Information for the press
Clean Clothes Campaign is available to answer media inquiries regarding labour rights issues and corporate behaviour in the global garment and sportswear industries.
What we can and cannot help with
Clean Clothes Campaign has a specific focus on labour conditions in the ready made garment industry. We have no in-house expertise available on other related topics, such as the environmental impact of the apparel industry or labour rights in cotton farming.
We can provide photographic material on many of the topics that we work on. Please be aware that we have less audio-visual material available. Most of the material that we have is used in our campaign videos.
We believe that stories about the garment industry should not only be written from the perspective of the activist or consumer, but should also include the voices of people on the ground. We would be happy to help you reach out to organisations in garment-producing countries where our network is present. We however cannot help you to give you access to factories. If you want to speak to workers directly, please realize that takes a lot of time, effort, travel and translation. We can guide you in the direction, but unless we have a specific campaign with worker involvement we can not set up interviews on demand.
For press information you can contact the Clean Clothes Campaign international office in Amsterdam, The Netherlands: +31-20-4122785 or email@example.com.
Please also consider contacting the national coalition in the country where are based, or where the topic you are writing about or brand you are investigating is located. Find more information and contact details on our global network here
Subscribe to our press list
To receive press releases from the Clean Clothes Campaign international office please e-mail your name, organisation and contact details to firstname.lastname@example.org with the words “Add to Press List” in the subject line. All our press releases are also posted on this website and are shared over twitter. To join the press lists of national Clean Clothes Campaign coalitions please find more information and contact details here
Background and additional information
For background information about the garment industry and Clean Clothes Campaign, please read our FAQ, see our most recent campaigns, browse the topics we work on, and check out our publications. For information that was available on our previous websites, see our archive.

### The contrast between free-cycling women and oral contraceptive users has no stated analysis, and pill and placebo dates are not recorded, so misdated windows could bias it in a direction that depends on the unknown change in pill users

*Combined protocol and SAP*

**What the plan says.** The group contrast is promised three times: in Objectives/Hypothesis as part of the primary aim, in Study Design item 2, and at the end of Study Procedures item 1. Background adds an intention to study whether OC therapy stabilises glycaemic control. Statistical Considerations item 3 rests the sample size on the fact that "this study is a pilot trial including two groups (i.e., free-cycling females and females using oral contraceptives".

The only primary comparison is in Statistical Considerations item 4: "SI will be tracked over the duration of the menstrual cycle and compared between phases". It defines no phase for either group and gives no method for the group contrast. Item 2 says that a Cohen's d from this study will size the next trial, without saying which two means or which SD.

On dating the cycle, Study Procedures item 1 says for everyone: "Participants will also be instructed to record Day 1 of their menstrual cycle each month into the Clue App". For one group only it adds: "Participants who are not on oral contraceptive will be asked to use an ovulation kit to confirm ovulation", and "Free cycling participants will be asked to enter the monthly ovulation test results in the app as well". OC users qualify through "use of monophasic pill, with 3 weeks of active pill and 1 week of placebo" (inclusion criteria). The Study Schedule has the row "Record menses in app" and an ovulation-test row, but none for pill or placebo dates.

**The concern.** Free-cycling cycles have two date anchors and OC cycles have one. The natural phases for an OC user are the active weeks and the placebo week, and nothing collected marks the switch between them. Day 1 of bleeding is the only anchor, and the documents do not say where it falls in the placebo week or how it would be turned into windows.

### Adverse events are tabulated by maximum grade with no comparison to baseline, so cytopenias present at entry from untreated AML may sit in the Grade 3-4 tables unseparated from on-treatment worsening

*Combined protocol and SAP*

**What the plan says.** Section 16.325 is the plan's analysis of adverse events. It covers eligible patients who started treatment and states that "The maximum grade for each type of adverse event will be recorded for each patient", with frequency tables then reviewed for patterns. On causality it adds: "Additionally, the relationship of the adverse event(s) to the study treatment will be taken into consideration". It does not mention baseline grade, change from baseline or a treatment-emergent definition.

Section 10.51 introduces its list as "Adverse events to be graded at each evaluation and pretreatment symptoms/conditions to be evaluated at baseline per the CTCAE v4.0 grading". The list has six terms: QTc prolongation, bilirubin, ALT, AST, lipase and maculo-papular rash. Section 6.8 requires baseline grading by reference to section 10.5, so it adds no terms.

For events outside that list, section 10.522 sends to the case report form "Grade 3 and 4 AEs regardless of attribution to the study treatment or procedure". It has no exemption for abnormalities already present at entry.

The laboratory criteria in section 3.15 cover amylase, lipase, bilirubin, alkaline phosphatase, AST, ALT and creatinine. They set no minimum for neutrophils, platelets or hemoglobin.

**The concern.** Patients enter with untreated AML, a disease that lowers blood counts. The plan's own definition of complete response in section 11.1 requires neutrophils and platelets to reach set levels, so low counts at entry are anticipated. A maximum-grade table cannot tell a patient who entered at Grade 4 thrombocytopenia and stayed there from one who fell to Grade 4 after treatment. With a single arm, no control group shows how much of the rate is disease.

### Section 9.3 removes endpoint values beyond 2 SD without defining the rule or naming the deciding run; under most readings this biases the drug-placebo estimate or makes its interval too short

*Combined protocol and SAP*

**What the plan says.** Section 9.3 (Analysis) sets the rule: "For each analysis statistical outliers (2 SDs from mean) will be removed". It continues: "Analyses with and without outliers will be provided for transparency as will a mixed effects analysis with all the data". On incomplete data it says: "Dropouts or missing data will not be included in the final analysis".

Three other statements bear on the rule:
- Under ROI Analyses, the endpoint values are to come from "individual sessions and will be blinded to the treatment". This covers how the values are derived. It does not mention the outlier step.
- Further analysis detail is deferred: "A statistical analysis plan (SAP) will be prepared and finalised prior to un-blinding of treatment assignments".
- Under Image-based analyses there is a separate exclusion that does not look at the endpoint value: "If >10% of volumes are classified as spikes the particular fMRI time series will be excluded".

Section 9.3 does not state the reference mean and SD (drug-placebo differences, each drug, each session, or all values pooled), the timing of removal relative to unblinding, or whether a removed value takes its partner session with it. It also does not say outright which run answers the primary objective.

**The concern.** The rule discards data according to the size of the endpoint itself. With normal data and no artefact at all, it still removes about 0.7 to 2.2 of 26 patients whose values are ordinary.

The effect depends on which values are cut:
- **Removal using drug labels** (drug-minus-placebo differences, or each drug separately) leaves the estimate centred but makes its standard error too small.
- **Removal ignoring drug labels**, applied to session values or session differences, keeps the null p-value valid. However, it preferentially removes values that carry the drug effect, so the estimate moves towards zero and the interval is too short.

Latest press releases
Results: 43 Items
February 17, 2020
A fire in the two-story Nandan Denim factory in the Indian city of Ahmedabad a week ago on Saturday night killed at least seven workers. According to media reports, the high death toll was caused by severe safety defects in the factory. This fire thereby painfully shows the need for concerted preventive safety measures throughout India’s garment industry.
February 10, 2020
The first out of five brands targeted in a new campaign push led by Clean Clothes Campaign and Human Rights Watch to publish their supplier list has signed the Transparency Pledge last week. UK garment brand River Island is committing to disclose their supply chain information according to the minimum standards laid down in the Transparency Pledge by end of March 2020. It is now time for the other four targets of the campaign, American Eagle Outfitter, Armani, Carrefour and Urban Outfitters, to take the same step.
February 5, 2020
Employers, multi-stakeholder initiatives, and academics will be discussing the Bangladesh apparel industry in the European Parliament today. All stakeholders in the industry will have a chance to speak, except for the workers who form the backbone of the industry. Requests to have a worker representative as one of the speakers on today’s panel have been turned down. Clean Clothes Campaign believes a reality check on the situation of the garment industry in Bangladesh is direly needed, and would like to highlight issues that might be left out in absence of worker voices.
January 13, 2020
A year after crackdown on wage protests in Bangladesh, hundreds of workers still face retaliatory charges
A year ago, tens of thousands of workers in Bangladesh went on strike against the poverty wages that are pervasive in the country’s export-oriented garment industry. On 13 January 2019, a minimal wage revision was announced that, together with massive repression, led workers to end the demonstrations that had been going on since December. Thousands of workers were unable to go back to work, however, facing punishment for their peaceful protest through politically-motivated dismissals, blacklisting, and criminal charges. Public pressure has in the past weeks and months led to withdrawal of at least eight criminal cases. Nevertheless, one year on, hundreds of workers continue to face the threat of serving time in prison for trumped-up and retaliatory charges.